As a writer, it can sometimes be difficult to discuss your work with your family or for your family to understand the literary world, if they are outside it. I've found this to be true in my experience. Most of my family are not great readers of poetry and I know that my subject matter might make some of them uncomfortable. I also rely a lot on my own experiences, which can add to the discomfort. This can lead to odd conversations, but it mostly results in very little discussion. Everyone knows I write. Everyone knows my book came out. I've gotten the obligatory congratulations and my mother has made some more direct comments about the book and asks me about new work from time to time. I'm not sure if other family members have even read the whole book.
It can be frustrating that something you love and work hard at doesn't necessarily get as much recognition as say having a kid or buying a new house (normal things). But, at times, I also understand how the poetry world can be intimating and how many simply don't know what to say.
In March, when my book was named a finalist for the Thom Gunn Award and for the Lambda Literary Award in Gay Poetry, I realized that the ceremony for the Thom Gunn Award was during the week that my parents had already planned a trip to New York (their first). I told them about the awards and they were excited, but, again, I'm not sure they fully grasped what it meant. They'd never heard of either award before I was named a finalist.
My parents arrived last Saturday and spent all week with my partner and me. Their visits are always fun and since they'd never been to New York, we took them everywhere. They were real troopers and did more walking than ever before and they truly loved the city.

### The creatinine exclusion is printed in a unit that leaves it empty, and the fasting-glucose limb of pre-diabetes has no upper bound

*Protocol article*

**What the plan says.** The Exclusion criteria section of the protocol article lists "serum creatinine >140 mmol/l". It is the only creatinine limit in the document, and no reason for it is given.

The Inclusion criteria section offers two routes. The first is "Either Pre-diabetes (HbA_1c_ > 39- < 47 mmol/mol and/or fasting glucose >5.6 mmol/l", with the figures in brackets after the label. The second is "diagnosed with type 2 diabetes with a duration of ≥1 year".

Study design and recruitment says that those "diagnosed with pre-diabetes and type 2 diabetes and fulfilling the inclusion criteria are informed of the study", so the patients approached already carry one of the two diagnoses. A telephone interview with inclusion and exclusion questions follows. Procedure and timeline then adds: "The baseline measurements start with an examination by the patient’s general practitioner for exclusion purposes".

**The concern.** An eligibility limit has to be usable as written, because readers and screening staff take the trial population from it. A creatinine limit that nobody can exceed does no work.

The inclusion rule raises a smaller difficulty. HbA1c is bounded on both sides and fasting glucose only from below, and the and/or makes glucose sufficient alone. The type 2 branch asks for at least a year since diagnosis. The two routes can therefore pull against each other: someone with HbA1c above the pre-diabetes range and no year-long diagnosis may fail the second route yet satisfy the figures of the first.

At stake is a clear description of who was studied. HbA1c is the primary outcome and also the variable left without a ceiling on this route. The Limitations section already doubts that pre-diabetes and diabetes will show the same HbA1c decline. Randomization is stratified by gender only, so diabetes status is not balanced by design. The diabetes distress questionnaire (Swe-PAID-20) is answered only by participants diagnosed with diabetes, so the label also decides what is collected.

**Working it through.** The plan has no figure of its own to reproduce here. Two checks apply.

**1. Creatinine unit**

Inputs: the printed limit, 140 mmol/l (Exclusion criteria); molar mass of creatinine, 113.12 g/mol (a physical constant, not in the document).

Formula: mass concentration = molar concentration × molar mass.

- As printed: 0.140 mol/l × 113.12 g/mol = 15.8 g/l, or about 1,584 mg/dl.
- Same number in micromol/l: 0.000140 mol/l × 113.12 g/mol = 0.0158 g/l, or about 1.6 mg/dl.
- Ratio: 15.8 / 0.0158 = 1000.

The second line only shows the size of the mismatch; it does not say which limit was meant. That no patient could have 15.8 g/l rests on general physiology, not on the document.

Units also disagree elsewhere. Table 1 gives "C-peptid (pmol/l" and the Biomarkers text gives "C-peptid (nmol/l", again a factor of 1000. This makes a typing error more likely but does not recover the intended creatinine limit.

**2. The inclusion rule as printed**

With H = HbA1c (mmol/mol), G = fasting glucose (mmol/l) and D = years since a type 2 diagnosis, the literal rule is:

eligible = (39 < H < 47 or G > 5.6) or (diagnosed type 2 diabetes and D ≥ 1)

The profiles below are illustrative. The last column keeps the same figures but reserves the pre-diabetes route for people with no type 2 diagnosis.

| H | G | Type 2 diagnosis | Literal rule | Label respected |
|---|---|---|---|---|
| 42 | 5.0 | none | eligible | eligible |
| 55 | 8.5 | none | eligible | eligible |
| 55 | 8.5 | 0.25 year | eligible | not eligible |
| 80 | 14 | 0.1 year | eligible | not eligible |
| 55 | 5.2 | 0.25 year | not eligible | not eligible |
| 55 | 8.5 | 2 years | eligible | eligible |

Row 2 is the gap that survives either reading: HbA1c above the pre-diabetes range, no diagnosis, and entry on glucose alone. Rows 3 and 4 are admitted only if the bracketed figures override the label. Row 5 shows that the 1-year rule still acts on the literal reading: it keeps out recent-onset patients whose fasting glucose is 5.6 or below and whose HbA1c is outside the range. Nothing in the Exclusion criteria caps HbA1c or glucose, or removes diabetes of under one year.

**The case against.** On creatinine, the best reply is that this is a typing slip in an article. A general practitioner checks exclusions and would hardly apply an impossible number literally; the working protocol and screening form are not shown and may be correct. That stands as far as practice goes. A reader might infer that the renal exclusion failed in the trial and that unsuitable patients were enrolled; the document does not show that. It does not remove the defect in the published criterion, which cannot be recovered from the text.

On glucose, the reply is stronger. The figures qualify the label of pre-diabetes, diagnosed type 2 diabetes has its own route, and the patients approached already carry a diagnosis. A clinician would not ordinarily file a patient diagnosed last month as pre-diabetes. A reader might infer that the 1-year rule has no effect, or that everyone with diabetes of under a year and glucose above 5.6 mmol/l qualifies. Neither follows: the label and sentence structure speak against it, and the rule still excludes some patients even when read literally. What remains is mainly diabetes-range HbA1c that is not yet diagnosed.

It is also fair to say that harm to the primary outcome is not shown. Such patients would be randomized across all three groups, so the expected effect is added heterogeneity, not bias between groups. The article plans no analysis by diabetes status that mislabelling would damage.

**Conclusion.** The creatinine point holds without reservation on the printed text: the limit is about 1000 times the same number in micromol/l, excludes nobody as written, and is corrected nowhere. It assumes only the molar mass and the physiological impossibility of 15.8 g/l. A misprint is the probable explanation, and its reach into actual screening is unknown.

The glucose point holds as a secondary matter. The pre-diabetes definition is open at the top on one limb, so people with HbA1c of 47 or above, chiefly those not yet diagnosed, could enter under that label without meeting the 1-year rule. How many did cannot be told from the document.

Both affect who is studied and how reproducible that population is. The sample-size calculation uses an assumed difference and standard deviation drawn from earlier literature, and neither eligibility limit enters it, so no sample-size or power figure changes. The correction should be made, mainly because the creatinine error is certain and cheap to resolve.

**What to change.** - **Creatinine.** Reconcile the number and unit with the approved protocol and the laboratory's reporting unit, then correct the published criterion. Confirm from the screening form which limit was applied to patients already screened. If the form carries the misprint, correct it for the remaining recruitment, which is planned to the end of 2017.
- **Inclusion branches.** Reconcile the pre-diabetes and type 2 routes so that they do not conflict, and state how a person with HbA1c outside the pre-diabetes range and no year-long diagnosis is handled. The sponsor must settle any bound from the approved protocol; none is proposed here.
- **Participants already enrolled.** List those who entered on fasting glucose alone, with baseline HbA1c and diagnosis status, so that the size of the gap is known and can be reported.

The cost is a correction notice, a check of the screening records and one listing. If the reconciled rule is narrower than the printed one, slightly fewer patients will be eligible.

My parents were both born in the early 1950s and were raised in Indiana, where they lived until just four years ago when they moved to Houston, Texas. They have always supported me and my partner and I love them for that. They've also always supported my interest in writing. This support, however, hasn't always come with full understanding. At the Triangle Awards, they not only saw the significance of my accomplishments, but they also realized more and more that there's a lot of history in the gay community that they know nothing about.
After the awards ceremony, my mother mentioned how she didn't know anything about Stonewall (which had been mentioned in a speech). She was fascinated and the next day we took them by the bar. Then on Friday evening, while I taught class, my partner had them watch Milk. In one week, they not only learned all about New York City, they also got a real glimpse into the literary world and learned some gay history.
I might have lost the Thom Gunn Award to Richard Blanco, but I had a pretty amazing night and I'm glad my parents were there to see it.